Love your linens: "It's a shame that today people don't use linens the way they used to." Dress a table before having company to a dinner or party, Beckwith says. Retire place mats and cloths when years of use and laundering start to show.

Quality counts: Save to buy the nicest pieces of furniture you can afford, then care for them. Keep furniture dusted and protected from sharp-edged decorations.

Good day, sunshine: Hang your clothes to dry on a clothesline, "so they'll smell sweet like the sunshine."

Use the good stuff: If you've got china, use it when entertaining. Paper is almost never OK in Beckwith's book.

Bea Kassees, 79, of East Dallas

Her family tree: 14 grandchildren, 11 great-grandchildren

What her family calls her: Grandma Bea

Don't be afraid to accept help: Kassees' mother-in-law lived with her when her children where young. "She loved to cook, and I loved to let her cook." Kassees appreciated the help as well as the skills she learned from her husband's mother. To this day, her mother-in-law's Middle Eastern recipes are the ones her grandchildren request most often.

Ground hamburger is your friend: Kassees says to help her grocery dollar go further, she came up with "10,000 ways of cooking hamburger."

Utilize the oil of the gods: Kassees used olive oil to help ward off everything from stomach trouble to complexion issues. She's been known to apply it directly to superdry skin to provide relief.

Be a teacher: Parents need to get their children started with chores early. Teach them skills as you're doing the tasks. Let kids help make the beds, wash the dishes, put away the laundry. There's no need to wait until they're a certain age; teach them bit by bit. Before you know it, they'll be better than their teacher.

Norma Field, 86, of North Dallas

Her family tree: 2 granddaughters, 2 great-grandchildren

What her family calls her: Mimi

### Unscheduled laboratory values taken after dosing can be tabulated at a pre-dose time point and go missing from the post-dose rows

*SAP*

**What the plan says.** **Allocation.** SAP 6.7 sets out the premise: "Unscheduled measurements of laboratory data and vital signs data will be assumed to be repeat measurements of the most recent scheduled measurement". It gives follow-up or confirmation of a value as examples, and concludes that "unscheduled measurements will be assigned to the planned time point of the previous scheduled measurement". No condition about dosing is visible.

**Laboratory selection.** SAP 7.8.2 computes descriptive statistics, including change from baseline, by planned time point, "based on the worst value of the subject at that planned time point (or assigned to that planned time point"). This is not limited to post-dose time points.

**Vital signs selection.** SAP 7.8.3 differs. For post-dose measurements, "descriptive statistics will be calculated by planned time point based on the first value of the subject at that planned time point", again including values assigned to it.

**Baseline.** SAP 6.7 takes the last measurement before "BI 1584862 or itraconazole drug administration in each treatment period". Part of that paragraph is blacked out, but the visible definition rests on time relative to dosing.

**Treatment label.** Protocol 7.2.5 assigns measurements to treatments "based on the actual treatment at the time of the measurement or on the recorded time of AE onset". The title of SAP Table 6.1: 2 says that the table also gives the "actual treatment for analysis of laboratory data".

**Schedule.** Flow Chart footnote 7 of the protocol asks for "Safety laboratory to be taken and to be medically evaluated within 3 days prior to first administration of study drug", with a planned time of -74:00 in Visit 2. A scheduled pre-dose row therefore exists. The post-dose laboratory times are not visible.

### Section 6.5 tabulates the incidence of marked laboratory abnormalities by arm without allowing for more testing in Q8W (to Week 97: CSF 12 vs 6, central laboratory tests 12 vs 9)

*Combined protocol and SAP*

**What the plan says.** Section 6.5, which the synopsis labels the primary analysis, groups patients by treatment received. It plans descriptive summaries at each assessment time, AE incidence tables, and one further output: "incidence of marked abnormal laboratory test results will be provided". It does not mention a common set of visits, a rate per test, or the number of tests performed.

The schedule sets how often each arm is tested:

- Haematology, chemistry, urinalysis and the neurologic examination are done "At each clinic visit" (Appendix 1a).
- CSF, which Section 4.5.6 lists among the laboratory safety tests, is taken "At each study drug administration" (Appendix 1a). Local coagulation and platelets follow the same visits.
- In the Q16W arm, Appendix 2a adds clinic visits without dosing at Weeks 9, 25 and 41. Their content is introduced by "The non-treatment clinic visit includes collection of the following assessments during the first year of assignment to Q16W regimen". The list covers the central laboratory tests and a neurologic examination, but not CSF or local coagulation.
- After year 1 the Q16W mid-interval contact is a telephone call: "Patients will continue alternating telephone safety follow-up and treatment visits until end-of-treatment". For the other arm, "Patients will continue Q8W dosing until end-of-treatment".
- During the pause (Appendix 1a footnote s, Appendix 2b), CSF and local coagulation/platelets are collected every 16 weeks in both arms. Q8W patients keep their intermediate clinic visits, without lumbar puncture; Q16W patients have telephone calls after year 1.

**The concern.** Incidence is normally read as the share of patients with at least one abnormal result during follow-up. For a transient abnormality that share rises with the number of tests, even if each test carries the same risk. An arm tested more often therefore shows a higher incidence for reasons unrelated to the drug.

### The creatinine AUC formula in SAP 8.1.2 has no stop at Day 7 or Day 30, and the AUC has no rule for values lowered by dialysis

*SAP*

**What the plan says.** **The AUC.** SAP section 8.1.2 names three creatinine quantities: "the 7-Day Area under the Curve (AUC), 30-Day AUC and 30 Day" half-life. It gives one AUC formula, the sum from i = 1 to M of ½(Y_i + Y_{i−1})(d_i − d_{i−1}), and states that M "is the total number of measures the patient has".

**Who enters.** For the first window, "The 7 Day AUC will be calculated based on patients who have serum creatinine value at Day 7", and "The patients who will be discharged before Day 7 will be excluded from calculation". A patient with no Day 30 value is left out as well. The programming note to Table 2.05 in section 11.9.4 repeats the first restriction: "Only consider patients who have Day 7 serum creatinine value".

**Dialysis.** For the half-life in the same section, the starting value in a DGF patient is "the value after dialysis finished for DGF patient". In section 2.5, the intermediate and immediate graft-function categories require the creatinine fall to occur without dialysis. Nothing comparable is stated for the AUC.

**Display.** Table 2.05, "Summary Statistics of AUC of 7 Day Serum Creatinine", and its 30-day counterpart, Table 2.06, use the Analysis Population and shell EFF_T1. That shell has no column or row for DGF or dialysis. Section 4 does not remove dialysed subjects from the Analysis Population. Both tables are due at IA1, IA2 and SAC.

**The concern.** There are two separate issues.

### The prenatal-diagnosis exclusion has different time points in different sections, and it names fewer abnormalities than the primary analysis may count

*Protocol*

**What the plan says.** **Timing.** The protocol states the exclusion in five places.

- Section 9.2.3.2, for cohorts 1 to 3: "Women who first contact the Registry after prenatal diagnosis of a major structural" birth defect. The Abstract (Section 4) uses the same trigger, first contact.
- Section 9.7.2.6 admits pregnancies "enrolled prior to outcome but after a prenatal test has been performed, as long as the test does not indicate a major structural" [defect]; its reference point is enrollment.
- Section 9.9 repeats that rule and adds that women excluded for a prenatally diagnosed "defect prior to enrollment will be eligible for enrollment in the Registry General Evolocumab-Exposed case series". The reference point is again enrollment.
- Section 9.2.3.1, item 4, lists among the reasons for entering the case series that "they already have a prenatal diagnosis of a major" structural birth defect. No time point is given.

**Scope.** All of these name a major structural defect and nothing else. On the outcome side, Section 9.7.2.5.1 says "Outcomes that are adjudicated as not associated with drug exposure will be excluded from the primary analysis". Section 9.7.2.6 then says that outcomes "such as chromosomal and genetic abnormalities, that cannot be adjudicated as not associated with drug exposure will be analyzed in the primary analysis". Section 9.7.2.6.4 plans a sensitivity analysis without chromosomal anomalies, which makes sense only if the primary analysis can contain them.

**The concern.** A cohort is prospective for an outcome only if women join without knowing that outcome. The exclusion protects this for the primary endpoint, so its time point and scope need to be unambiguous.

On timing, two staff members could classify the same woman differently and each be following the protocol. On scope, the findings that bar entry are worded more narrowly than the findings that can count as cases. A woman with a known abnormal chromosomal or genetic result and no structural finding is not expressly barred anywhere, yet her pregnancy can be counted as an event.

Eat leftovers: Don't let foods go to waste. If your husband doesn't like them, train him to by serving them until he eats them.

Simple is best: Keep clutter and knickknacks to a minimum; there's less to clean around that way.

Jump into new challenges: When she got married at 29, Field had never cooked a meal in her life. That didn't stop her from learning.

Don't try to do it all yourself: Field's husband helped around the house. They split the household chores – he cleaned the bathrooms, she did the cooking – and took a team approach to housekeeping and child-rearing.

A fresh start: Always start the day by making your bed, and never go to bed with dirty dishes in the sink.

How to Sew a Button

Author Erin Bried decided to collect tips and tricks from grandmothers when she realized she had forgotten or missed out on many of them from her own grandmother. She shares them in How to Sew a Button: And Other Nifty Things Your Grandmother Knew, and several video demonstrations, including how to make pie or fold a fitted sheet, can be viewed at howtosewabutton.com.

Bried thinks every adult should know how to:

• Roast a chicken.

• Garden and grow food – even if it's just a window garden or patio tomato plant.

• Know the power of baking soda and vinegar. When it comes to cleaning house, there's little else you need to make things sparkle.

• Find and identify quality clothes that will last.

• Be a good neighbor and friend.